A U.S researcher found that cutting down carbohydrates intake not only provide benefits to health, but also gives longevity to life as it reduces the level of insulin in the body.
Professor Cynthia Kenyon, whose research specializes in ageing, has discovered that the carbohydrates we eat, such as bread, pasta, and cakes, can directly affect two genes that govern youthfulness and longevity.
Based in University of California, Daily Mail reported that her revolutionary work which used a type of roundworm, C.elegans, has found that calories reduction can change the way two key genes behave: it turns down one gene that controls insulin (nicknamed 'Grim Reaper') while another with anti-ageing benefits, 'Sweet Sixteen', switches on.
Grim Reaper, which lifespan is shorter when switched on, controls a hormone called insulin-like growth factor that has been confirmed by Prof Jeff Holly of Bristol University, link to cancer of the prostate, breast and colon.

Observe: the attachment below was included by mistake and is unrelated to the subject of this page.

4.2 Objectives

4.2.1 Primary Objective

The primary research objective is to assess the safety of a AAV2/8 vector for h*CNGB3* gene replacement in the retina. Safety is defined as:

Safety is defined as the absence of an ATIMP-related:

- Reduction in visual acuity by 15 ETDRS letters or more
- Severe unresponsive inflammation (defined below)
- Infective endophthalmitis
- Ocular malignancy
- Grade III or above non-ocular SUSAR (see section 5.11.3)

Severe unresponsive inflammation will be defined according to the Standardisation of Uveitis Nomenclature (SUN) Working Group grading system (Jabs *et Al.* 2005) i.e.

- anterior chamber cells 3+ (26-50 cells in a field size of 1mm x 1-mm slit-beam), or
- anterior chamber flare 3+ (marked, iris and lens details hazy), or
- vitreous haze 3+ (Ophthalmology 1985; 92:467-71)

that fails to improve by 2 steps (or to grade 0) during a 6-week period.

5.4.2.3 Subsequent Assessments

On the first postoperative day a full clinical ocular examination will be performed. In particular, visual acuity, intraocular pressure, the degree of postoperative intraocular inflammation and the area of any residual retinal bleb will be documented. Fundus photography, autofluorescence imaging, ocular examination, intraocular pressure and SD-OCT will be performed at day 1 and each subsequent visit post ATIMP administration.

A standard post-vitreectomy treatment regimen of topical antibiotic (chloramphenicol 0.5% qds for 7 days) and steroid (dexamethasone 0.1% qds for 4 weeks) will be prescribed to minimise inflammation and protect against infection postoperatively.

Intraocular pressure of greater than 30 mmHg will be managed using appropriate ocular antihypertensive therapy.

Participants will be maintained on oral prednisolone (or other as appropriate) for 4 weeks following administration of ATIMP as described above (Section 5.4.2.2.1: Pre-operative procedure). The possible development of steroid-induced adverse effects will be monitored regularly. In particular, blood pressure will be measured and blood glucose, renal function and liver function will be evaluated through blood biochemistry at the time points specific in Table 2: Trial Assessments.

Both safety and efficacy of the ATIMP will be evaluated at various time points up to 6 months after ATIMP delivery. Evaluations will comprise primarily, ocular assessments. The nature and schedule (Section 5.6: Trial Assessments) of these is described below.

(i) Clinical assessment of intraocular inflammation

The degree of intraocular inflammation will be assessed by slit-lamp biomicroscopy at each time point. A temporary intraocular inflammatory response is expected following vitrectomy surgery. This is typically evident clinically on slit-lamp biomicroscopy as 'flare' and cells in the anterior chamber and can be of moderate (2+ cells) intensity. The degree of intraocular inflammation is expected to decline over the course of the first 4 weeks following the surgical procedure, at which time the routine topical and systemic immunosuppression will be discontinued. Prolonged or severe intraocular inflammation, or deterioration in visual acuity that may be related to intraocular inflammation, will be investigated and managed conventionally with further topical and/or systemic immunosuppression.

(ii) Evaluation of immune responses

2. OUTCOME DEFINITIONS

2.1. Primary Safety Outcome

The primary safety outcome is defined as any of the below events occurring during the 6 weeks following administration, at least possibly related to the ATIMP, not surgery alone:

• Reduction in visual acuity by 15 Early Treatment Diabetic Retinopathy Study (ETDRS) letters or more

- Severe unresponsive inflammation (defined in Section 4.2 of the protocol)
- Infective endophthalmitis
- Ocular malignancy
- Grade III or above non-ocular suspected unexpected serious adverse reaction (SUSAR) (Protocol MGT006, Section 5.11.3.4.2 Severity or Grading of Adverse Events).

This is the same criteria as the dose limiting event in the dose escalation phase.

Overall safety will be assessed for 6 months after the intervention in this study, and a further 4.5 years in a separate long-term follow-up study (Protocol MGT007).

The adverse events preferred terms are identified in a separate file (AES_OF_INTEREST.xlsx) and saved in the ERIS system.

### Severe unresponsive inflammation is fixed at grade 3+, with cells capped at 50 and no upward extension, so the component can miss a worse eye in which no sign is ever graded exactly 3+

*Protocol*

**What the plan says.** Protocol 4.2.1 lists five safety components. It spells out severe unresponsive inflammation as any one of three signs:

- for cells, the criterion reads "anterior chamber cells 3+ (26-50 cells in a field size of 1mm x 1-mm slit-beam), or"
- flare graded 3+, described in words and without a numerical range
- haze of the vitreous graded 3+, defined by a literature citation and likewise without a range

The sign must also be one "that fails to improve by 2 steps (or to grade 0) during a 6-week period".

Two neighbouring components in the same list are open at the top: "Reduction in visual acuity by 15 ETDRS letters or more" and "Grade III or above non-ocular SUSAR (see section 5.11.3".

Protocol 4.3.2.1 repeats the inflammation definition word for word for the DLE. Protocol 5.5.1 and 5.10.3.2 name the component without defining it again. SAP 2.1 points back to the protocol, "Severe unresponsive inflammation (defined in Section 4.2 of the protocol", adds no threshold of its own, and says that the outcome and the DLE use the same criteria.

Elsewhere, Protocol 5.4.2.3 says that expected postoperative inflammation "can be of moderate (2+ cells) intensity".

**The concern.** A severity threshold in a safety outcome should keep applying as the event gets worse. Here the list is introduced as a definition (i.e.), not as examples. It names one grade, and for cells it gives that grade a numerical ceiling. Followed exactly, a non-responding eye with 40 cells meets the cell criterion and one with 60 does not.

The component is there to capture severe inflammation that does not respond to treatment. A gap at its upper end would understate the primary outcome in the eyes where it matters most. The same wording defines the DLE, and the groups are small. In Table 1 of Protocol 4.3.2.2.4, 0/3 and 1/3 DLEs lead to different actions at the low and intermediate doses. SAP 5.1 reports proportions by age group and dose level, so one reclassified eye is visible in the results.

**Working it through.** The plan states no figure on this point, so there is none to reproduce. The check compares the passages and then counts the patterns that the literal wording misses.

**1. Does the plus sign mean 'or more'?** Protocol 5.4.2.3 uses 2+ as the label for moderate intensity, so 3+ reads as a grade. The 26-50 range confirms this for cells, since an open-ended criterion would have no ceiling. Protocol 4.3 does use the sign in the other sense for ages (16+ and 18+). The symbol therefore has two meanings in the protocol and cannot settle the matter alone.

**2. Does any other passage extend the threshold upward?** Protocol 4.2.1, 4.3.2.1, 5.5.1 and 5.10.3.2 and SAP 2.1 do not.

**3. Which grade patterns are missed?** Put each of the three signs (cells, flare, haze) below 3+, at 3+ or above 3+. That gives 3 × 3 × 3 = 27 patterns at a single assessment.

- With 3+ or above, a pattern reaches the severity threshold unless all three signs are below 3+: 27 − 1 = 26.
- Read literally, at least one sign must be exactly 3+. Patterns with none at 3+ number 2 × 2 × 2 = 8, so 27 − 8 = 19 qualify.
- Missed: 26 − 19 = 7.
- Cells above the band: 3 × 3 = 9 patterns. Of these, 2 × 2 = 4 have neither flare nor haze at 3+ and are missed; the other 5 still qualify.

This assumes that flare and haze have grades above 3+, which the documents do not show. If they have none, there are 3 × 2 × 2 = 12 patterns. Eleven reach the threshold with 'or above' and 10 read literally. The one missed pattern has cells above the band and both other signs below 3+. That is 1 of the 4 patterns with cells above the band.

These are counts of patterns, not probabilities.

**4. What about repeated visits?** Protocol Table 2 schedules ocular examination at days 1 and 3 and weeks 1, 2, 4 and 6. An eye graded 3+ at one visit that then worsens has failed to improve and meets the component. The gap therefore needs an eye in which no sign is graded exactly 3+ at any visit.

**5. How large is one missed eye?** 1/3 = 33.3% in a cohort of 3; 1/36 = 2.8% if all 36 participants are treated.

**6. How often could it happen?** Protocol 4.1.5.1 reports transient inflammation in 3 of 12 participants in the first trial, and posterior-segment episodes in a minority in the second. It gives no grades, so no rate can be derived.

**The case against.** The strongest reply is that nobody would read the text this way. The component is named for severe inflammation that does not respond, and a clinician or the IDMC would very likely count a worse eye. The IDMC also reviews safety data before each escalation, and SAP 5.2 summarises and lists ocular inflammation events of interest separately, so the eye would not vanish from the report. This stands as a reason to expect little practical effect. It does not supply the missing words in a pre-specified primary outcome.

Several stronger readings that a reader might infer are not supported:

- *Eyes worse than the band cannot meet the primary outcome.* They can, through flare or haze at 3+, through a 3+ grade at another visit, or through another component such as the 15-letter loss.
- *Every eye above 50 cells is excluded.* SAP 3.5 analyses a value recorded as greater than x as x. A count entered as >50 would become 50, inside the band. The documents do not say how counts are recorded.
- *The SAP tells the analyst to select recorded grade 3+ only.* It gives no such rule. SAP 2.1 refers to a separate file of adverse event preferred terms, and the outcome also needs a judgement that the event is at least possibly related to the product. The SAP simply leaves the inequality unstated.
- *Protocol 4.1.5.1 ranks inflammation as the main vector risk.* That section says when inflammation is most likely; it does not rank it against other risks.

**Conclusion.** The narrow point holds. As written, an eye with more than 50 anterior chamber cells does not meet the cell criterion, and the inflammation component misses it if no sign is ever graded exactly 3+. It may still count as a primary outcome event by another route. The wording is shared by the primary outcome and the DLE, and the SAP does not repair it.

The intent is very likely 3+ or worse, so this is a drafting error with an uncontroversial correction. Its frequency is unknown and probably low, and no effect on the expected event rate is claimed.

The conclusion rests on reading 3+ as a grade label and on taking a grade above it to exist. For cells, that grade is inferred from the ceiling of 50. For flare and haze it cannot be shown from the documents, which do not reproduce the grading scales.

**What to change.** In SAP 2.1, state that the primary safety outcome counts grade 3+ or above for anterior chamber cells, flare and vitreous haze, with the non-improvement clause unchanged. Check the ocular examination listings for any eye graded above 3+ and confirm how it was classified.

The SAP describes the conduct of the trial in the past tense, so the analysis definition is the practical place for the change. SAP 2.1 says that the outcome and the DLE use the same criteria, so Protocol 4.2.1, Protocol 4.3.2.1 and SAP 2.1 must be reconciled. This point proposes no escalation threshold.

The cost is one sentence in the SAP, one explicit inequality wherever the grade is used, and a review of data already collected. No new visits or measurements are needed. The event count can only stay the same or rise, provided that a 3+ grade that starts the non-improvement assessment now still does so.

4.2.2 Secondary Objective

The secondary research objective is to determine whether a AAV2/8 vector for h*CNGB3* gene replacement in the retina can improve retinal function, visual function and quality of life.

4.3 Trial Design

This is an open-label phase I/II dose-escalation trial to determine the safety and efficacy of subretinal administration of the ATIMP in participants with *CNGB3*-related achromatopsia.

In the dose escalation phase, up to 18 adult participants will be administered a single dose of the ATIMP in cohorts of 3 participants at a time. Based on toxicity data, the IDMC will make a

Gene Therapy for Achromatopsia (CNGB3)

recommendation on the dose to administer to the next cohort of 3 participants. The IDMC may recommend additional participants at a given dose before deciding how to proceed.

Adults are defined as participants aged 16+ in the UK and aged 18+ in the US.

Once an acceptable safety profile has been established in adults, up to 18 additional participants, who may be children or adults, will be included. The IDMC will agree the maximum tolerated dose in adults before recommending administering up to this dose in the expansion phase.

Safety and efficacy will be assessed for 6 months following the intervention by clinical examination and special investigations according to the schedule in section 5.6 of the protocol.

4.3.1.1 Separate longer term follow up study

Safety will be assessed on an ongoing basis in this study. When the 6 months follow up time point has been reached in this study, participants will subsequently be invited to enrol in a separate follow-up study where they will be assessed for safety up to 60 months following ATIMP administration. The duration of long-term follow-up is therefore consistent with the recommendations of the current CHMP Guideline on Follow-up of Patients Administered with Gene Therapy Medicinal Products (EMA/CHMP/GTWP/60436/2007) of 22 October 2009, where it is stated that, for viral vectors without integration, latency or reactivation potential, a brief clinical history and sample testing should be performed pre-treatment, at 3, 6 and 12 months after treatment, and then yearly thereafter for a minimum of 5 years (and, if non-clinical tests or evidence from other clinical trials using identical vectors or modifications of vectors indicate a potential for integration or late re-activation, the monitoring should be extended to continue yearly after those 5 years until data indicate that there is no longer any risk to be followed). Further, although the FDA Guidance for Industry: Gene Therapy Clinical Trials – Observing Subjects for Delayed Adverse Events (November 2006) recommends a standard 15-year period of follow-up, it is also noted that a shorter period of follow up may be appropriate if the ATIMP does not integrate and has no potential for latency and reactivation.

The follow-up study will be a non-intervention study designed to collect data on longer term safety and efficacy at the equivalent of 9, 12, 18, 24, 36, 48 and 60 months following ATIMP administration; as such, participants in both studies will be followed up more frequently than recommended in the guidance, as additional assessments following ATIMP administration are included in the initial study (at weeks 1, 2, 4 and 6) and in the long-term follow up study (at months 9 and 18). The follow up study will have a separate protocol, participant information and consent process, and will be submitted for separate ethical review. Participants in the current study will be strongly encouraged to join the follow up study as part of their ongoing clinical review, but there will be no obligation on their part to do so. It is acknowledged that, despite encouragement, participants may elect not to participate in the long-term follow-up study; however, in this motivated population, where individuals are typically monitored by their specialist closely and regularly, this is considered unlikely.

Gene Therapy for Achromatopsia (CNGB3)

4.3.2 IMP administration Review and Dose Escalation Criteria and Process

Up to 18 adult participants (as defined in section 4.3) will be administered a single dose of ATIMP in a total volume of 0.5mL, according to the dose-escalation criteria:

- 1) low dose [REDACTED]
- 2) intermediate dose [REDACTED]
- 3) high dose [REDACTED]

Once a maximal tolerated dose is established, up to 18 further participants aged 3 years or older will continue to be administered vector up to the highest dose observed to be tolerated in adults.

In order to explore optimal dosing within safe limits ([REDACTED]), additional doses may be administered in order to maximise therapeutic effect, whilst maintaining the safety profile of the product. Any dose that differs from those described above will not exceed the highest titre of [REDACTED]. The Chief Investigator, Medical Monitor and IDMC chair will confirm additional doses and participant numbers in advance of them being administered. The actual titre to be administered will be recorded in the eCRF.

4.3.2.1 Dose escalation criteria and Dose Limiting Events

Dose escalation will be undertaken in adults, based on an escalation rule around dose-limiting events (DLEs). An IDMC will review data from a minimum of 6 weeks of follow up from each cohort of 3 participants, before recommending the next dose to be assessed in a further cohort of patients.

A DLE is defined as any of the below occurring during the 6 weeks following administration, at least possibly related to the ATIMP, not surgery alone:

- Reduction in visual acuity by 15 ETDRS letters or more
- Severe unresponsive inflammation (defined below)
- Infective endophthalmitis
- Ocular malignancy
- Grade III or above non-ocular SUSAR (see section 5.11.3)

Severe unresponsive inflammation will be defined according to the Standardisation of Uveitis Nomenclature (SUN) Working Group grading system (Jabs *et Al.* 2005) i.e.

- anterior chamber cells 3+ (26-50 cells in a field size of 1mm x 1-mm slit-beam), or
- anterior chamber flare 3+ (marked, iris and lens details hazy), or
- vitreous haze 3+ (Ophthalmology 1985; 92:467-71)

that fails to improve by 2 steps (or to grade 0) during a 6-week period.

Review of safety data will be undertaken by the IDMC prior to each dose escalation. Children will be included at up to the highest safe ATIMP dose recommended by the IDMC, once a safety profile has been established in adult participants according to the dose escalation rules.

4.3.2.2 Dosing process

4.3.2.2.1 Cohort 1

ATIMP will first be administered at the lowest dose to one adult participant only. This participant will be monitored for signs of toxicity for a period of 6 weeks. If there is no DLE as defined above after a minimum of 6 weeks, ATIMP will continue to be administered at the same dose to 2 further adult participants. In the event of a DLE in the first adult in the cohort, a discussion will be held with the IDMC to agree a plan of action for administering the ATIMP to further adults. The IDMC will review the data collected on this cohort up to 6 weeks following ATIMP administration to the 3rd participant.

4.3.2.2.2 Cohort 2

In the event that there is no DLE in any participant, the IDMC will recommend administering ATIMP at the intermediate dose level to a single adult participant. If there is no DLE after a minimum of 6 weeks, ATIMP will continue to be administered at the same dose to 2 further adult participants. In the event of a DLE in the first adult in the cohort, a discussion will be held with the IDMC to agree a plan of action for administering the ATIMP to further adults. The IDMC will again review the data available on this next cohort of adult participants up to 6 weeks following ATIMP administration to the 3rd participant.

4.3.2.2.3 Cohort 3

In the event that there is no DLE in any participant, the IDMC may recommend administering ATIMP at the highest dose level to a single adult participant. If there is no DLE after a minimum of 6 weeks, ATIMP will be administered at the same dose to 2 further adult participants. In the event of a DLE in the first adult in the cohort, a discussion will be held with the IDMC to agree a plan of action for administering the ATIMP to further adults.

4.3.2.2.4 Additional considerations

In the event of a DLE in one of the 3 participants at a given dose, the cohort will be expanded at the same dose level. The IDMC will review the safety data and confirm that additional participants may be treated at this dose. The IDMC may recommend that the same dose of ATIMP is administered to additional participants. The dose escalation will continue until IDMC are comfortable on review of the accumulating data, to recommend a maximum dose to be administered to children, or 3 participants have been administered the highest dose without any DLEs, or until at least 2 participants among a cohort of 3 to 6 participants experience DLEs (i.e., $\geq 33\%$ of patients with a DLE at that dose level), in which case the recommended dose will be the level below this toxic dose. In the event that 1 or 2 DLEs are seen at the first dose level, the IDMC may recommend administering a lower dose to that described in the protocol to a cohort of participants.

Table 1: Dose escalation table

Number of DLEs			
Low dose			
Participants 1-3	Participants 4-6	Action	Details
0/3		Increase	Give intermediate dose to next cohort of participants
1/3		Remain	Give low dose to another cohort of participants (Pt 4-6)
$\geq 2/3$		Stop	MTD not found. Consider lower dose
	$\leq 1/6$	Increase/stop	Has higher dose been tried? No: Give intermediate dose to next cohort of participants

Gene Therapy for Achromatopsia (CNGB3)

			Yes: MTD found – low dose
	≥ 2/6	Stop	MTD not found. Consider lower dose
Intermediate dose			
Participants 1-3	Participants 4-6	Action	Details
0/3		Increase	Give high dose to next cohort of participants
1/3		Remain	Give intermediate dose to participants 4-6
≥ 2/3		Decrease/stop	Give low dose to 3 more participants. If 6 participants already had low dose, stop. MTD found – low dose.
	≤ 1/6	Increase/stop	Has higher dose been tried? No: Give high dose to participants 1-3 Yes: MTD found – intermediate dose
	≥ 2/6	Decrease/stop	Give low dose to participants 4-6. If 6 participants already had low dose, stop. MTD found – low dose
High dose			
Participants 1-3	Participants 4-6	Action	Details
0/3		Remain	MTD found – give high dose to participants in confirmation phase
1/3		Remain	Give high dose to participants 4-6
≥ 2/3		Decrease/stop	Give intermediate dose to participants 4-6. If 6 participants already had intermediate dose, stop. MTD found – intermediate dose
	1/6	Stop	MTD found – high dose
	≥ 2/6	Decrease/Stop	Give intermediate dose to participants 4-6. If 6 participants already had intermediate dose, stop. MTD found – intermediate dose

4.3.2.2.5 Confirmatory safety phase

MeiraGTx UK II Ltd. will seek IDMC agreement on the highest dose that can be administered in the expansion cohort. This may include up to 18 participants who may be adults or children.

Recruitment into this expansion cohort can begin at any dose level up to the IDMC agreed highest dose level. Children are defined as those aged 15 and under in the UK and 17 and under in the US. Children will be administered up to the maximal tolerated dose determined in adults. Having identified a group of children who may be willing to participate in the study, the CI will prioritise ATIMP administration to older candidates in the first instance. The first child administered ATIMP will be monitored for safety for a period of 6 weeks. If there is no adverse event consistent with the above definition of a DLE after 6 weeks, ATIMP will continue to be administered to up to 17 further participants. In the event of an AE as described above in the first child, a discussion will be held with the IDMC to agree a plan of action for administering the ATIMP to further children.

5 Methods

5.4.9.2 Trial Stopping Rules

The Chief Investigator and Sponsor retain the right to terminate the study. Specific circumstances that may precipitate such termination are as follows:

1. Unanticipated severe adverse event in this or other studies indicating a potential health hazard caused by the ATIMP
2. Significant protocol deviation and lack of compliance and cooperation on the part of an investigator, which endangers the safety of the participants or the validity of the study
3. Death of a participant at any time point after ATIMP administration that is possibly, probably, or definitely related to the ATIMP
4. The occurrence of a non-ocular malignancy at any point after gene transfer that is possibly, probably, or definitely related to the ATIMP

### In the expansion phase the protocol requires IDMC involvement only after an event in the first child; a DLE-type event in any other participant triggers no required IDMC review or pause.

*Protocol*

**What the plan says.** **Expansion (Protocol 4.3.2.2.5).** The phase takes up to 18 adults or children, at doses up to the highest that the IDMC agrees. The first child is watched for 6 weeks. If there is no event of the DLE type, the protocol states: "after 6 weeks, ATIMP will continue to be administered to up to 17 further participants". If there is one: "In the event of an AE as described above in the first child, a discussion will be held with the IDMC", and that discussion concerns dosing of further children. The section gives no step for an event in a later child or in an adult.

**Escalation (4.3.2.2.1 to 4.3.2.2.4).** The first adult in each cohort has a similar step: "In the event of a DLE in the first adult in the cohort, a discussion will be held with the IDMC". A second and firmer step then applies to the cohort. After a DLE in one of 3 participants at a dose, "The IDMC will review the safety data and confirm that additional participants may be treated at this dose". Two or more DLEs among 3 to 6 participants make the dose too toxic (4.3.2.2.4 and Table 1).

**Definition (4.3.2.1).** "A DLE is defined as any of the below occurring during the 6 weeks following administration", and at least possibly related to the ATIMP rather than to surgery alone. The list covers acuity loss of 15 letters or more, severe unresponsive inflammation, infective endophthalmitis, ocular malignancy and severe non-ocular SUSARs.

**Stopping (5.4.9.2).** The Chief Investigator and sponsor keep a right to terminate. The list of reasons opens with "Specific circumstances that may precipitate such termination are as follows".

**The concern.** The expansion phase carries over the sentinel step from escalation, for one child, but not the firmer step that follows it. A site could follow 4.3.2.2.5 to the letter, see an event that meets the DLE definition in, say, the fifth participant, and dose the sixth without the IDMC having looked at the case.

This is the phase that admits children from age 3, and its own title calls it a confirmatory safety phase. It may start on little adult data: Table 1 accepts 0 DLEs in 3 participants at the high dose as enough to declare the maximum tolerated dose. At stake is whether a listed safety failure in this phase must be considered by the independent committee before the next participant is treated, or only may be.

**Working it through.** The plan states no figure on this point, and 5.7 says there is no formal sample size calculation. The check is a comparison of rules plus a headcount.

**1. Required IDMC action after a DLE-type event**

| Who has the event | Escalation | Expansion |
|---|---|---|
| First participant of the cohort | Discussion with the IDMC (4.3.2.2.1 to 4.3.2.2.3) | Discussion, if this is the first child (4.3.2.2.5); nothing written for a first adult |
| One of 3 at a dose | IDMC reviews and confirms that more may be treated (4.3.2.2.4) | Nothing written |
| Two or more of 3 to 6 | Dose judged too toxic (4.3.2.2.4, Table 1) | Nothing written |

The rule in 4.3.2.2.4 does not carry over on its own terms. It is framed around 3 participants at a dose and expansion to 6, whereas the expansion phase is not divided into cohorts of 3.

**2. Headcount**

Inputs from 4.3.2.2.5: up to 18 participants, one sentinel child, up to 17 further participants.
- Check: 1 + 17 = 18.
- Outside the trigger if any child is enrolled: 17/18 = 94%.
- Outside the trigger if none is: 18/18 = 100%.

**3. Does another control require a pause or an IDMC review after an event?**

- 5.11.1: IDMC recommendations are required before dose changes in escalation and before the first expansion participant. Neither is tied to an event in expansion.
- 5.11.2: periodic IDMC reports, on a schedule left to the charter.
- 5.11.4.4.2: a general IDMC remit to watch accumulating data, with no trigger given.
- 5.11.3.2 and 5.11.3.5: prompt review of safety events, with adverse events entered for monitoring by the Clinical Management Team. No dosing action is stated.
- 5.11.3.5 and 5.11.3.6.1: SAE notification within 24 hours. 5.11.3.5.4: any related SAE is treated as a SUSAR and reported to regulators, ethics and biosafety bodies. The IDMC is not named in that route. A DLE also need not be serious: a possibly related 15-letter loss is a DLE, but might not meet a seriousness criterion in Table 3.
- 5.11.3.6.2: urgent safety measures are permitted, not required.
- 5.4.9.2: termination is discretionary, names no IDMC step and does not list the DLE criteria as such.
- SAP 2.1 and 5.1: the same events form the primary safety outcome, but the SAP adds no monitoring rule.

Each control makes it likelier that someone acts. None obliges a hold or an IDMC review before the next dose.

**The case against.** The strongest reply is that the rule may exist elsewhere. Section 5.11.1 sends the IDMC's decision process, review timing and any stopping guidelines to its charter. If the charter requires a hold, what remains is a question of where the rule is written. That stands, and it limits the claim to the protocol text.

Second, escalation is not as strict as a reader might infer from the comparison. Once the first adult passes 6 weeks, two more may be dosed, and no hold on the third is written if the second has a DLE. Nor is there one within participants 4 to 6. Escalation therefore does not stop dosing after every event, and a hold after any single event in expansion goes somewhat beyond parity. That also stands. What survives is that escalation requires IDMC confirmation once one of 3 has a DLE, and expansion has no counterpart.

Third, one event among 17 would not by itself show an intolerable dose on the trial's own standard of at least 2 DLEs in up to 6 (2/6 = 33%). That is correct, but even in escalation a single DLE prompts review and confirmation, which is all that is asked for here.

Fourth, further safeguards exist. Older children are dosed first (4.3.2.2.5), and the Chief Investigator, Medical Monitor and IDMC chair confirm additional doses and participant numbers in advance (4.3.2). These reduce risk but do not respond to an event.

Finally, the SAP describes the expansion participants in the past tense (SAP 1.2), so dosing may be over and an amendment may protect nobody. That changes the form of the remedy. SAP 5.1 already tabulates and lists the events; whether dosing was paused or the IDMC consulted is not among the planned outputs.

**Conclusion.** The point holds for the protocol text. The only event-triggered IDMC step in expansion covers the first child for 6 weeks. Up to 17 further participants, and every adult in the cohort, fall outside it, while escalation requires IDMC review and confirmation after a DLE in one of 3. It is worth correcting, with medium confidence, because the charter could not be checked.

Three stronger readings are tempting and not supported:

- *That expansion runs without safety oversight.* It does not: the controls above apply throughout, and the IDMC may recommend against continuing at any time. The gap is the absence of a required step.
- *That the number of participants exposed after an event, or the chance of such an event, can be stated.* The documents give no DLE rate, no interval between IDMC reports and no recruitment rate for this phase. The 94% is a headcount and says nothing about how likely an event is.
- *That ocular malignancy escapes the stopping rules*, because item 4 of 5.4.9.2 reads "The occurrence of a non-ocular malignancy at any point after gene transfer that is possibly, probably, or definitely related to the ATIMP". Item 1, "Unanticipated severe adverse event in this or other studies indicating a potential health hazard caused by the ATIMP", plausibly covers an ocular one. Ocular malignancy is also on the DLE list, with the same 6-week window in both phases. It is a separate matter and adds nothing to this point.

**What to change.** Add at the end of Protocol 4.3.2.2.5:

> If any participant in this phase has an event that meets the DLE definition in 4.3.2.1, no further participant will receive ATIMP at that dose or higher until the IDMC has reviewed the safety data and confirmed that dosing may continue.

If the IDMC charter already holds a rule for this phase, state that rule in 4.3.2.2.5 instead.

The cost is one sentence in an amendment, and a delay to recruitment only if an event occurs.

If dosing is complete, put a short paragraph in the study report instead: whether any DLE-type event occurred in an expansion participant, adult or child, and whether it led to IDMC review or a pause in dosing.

High carbohydrate intake can raise insulin level and could trigger an increase in cholesterol production in the liver, makes the walls of blood vessels contract so blood pressure goes up and stimulates the release of fats called triglycerides (linked to heart disease).
On the other hand, the second gene Sweet Sixteen acts like a elixir of life. It boosts compounds that ensure the skin and muscle-building protein are working accordingly.
Also, "the immune system becomes more active to fight infection and genes that are active in cancer get turned off," Prof Kenyon was quoted in Daily Mail.
‘It sends out instructions to a whole range of repair and renovation genes. Your supply of natural anti oxidants goes up, damping down damaging free radicals," she said.
Prof Holly said the discovery has shown that ageing is not about slow decay of the human body system, but controlled by genes and it opened up the possibility of slowing down the ageing process with drugs.
Source: Daily Mail